Tanzania is starting to look a lot like a one-party state once again

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At the end of January, Tanzania’s parliament granted the country’s ruling government sweeping powers over rival political parties. Opposition legislators were quick to criticise the amendments, arguing they cement a “one-party rule” Chama Cha Mapinduzi (CCM) ruling party.

For analysts looking at recent events in Tanzania, such a move may not come as a surprise. Under President John Magufuli, the government has already banned certain newspapers, restricted opposition rallies and detained dozens of opposition members, alongside repeated state interventions in major industries including mining and agriculture.

Tanzania is starting to look a lot like a one-party state once again but the transition has been gradually in motion for years.

Tanzania becomes a defacto one-party state

The legislation amendments passed by Tanzania’s parliament at the end of January means the government is now free to de-register rival political parties and opposition members for up to a year for engaging in unauthorised political activities – for example, a voter registration drive.

Critics say the amendment essentially void political freedom in the East African nation and prevent any kind of effective challenge against the CCM ruling party in next year’s presidential election – not to mention this year’s local elections.

“You can’t have a constitution that allows freedom of association then give someone powers to revoke that freedom of association,” Zitto Kabwe, the leader of the opposition ACT-Wazalendo party, said in parliament after failing to seek a court injunction against the legislation.

Despite mounting criticism against President John Magufuli’s increasingly authoritarian rule, the Tanzanian leader has practically sealed his next term in power before the election candidates have even been named.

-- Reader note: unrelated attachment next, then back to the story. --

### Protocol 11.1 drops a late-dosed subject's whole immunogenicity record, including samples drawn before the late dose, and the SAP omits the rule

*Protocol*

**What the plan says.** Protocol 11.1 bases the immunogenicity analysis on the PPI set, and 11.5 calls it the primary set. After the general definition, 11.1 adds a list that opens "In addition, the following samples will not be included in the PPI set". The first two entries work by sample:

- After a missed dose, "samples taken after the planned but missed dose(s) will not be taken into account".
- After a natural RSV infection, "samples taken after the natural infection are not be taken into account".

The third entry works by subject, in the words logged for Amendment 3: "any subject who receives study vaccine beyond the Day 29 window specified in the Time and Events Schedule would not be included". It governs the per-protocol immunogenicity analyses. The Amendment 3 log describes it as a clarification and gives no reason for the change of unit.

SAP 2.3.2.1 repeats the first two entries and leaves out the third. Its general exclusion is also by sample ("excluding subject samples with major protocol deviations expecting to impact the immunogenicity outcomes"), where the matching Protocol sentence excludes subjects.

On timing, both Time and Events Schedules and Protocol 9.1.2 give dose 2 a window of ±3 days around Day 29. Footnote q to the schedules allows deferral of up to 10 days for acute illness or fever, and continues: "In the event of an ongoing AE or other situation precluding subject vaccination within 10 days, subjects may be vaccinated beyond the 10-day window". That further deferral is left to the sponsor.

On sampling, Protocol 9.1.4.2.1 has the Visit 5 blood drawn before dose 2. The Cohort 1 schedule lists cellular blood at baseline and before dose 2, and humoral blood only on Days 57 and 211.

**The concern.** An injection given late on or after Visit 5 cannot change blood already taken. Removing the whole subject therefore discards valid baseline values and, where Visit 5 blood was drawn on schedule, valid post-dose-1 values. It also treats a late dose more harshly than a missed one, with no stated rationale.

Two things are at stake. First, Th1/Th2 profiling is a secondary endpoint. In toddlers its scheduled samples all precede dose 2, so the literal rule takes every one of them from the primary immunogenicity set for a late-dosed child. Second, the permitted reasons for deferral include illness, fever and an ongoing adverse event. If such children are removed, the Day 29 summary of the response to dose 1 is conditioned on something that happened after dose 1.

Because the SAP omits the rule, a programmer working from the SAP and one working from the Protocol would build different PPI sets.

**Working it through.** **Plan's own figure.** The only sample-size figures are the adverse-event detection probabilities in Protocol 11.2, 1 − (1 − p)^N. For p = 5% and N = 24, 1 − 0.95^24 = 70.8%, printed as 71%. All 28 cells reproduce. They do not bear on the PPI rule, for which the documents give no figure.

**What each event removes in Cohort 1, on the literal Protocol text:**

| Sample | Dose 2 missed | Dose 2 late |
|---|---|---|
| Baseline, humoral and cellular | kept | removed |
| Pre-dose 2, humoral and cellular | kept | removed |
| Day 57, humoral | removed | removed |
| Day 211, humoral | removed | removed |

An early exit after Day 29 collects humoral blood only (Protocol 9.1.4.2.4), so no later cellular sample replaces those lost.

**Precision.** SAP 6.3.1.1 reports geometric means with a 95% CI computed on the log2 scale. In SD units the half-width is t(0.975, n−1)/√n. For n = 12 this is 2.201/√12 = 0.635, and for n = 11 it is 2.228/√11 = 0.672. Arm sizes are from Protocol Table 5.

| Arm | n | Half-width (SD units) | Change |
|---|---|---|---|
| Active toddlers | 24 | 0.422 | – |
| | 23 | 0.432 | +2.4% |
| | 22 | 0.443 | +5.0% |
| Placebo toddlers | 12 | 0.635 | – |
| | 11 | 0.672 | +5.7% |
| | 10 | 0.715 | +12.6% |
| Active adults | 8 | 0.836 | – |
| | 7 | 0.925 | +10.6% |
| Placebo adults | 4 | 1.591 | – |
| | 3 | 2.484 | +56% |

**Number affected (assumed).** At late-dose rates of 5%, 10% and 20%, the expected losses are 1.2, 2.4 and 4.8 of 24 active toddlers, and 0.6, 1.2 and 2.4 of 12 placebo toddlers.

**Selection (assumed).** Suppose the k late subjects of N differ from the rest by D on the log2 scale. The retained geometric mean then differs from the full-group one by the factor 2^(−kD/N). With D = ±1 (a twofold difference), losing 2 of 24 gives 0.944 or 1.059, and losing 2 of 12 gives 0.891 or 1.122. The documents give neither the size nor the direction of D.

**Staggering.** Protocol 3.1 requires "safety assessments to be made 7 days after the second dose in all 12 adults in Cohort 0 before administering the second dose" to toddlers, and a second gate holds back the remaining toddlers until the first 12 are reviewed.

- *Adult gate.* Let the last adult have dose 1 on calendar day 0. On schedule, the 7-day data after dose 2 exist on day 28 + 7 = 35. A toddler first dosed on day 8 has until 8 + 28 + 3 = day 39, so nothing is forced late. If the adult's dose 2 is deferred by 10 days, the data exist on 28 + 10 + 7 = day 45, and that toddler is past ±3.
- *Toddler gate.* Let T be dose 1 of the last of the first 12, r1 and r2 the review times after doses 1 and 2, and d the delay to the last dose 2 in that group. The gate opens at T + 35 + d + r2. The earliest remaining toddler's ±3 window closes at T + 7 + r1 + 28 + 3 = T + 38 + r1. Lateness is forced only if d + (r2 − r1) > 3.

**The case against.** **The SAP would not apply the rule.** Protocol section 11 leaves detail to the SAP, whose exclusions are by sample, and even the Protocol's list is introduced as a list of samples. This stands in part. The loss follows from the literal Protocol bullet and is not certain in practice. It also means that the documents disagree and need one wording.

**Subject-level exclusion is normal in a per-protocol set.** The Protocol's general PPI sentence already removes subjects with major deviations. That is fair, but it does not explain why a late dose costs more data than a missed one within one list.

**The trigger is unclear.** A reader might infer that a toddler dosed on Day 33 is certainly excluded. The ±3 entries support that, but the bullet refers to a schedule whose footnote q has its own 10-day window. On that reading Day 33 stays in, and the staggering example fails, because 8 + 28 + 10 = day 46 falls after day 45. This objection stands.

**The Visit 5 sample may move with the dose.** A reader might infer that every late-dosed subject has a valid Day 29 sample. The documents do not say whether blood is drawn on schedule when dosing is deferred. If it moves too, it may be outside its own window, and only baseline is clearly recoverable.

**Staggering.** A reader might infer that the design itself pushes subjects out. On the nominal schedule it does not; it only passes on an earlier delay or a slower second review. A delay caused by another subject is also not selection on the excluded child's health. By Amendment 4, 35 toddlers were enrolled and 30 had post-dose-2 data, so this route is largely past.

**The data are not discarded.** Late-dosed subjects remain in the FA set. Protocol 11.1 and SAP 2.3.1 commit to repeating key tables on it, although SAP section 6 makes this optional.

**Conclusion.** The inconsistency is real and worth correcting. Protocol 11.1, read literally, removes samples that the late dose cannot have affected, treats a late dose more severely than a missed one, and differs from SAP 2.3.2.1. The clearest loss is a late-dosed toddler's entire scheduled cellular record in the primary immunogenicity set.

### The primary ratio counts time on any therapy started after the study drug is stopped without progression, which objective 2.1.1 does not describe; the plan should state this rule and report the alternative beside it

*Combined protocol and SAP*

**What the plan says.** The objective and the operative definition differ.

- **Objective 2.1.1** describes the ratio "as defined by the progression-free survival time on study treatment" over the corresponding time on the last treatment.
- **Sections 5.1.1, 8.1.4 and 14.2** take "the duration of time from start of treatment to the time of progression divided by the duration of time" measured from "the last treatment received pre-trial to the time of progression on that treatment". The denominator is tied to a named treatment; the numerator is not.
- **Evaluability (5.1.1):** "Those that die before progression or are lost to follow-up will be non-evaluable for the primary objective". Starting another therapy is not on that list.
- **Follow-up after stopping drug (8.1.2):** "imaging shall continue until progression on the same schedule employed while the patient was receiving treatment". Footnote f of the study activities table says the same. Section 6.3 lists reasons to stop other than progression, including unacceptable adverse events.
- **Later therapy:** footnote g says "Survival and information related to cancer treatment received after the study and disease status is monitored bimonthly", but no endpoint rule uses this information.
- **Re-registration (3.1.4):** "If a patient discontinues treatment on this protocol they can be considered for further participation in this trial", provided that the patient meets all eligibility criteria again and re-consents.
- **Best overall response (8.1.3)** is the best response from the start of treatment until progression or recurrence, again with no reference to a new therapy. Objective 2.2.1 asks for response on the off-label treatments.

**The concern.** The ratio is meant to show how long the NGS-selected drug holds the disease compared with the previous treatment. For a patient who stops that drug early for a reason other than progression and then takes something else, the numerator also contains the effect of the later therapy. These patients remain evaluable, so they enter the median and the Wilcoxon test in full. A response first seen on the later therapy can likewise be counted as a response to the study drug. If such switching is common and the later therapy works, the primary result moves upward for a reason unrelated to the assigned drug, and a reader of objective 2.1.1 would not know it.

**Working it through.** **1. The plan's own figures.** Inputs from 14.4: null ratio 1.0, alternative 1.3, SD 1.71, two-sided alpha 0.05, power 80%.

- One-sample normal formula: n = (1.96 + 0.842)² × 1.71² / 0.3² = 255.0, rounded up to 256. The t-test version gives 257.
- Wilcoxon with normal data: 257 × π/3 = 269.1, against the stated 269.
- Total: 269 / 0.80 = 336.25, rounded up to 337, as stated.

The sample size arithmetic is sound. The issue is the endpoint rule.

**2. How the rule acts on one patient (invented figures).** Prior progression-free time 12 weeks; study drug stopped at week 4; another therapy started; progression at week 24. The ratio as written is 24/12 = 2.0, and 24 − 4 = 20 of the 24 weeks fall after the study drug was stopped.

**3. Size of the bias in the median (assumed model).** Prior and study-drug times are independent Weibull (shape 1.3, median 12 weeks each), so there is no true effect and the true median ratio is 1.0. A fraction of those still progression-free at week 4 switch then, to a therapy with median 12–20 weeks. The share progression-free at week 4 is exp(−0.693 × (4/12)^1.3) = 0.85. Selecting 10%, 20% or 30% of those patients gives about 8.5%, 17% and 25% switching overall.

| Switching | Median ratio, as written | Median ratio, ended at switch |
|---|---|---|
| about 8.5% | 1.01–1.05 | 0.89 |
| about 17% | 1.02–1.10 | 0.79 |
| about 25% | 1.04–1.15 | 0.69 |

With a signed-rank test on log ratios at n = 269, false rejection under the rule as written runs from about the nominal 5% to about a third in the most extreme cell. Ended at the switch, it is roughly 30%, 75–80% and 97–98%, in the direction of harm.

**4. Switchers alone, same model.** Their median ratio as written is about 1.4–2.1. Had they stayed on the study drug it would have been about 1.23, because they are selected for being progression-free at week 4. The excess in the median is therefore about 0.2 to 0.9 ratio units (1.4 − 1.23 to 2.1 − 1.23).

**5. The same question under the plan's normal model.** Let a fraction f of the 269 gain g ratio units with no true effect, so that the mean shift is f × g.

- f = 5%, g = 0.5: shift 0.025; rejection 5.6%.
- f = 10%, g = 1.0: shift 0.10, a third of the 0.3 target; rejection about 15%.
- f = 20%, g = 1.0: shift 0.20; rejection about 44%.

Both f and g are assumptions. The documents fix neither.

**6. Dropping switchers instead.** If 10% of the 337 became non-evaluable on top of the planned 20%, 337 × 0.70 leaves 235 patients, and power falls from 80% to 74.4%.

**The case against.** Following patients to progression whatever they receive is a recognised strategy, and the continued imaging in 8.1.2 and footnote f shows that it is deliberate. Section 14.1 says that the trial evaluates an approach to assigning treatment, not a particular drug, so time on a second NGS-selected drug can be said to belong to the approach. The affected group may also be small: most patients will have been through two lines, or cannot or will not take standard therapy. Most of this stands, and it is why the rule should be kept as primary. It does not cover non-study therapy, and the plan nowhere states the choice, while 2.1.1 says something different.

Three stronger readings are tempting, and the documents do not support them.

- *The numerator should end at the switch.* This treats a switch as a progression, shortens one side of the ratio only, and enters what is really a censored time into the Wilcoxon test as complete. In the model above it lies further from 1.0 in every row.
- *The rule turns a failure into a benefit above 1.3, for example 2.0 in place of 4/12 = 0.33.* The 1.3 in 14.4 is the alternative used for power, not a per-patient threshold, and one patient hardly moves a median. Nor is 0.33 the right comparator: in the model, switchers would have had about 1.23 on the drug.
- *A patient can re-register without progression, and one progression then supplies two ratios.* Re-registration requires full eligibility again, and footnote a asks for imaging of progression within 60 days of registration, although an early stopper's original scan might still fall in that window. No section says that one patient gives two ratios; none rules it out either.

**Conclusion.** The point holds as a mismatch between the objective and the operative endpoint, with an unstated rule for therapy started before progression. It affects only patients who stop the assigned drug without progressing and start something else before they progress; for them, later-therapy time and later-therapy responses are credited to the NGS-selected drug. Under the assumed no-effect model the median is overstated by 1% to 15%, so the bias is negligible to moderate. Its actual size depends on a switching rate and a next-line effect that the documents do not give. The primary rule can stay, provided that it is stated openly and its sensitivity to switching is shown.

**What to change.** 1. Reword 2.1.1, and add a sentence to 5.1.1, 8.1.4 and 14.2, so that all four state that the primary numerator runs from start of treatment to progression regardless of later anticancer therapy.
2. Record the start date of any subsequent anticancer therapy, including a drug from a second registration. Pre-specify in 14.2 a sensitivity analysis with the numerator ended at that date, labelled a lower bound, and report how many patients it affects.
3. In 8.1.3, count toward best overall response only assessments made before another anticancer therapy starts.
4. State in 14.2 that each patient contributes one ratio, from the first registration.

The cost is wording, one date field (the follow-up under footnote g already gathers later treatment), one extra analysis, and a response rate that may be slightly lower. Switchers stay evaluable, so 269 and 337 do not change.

Tanzania’s return to totalitarianism

Tanzania has spent half of its independent history as a single-party state. The country gained independence from colonial rule in 1964. The majority of territory that makes up Tanzania today was part of German East Africa between the 1880s and 1919, when it became a British mandate under the League of Nations, following the defeat of Germany in World War I.

Britain began granting independence to territories of the East Africa Protectorate (also known as British East Africa) in the 1960s with Tanzania and Kenya both becoming independent one-party states in 1964.

Tanzania’s totalitarian political structure began loosening during the mid-1980s, under the reformist rule of President Ali Hassan Mwinyi, reversing the country’s socialist roots that were dragging the economy to its knees.

In 1992, during Mwinyi’s second term in power, Tanzania officially became a multi-party state with 11 political parties being registered. In 1994, the first multi-party elections were held in Tanzania – both of which were won by Chama Cha Mapinduzi (CCM), which has remained in power ever since.

While Tanzania officially remains a multi-party democracy, the legislative amendments passed by its parliament last month effectively revert the country to its single-party roots, this time with John Magufuli as its unrivalled authority.

Featured image: “Dar Es Salaam Skyline” flickr photo by D-Stanley https://flickr.com/photos/davidstanleytravel/34011488084 shared under a Creative Commons (BY) license

About Aaron Brooks

Aaron Brooks is a UK journalist who wants to cut out the international agendas in news. Spending his early years in both England and Northern Ireland he saw the difference between reality and media coverage at an early age. After graduating from the University of Chester with a BA in journalism, his travels revealed just how large the gap between news and the real world can be. As Editor-in-Chief at East Africa Monitor, it’s his job to provide a balanced view of what’s going on in the region for English-speaking audiences.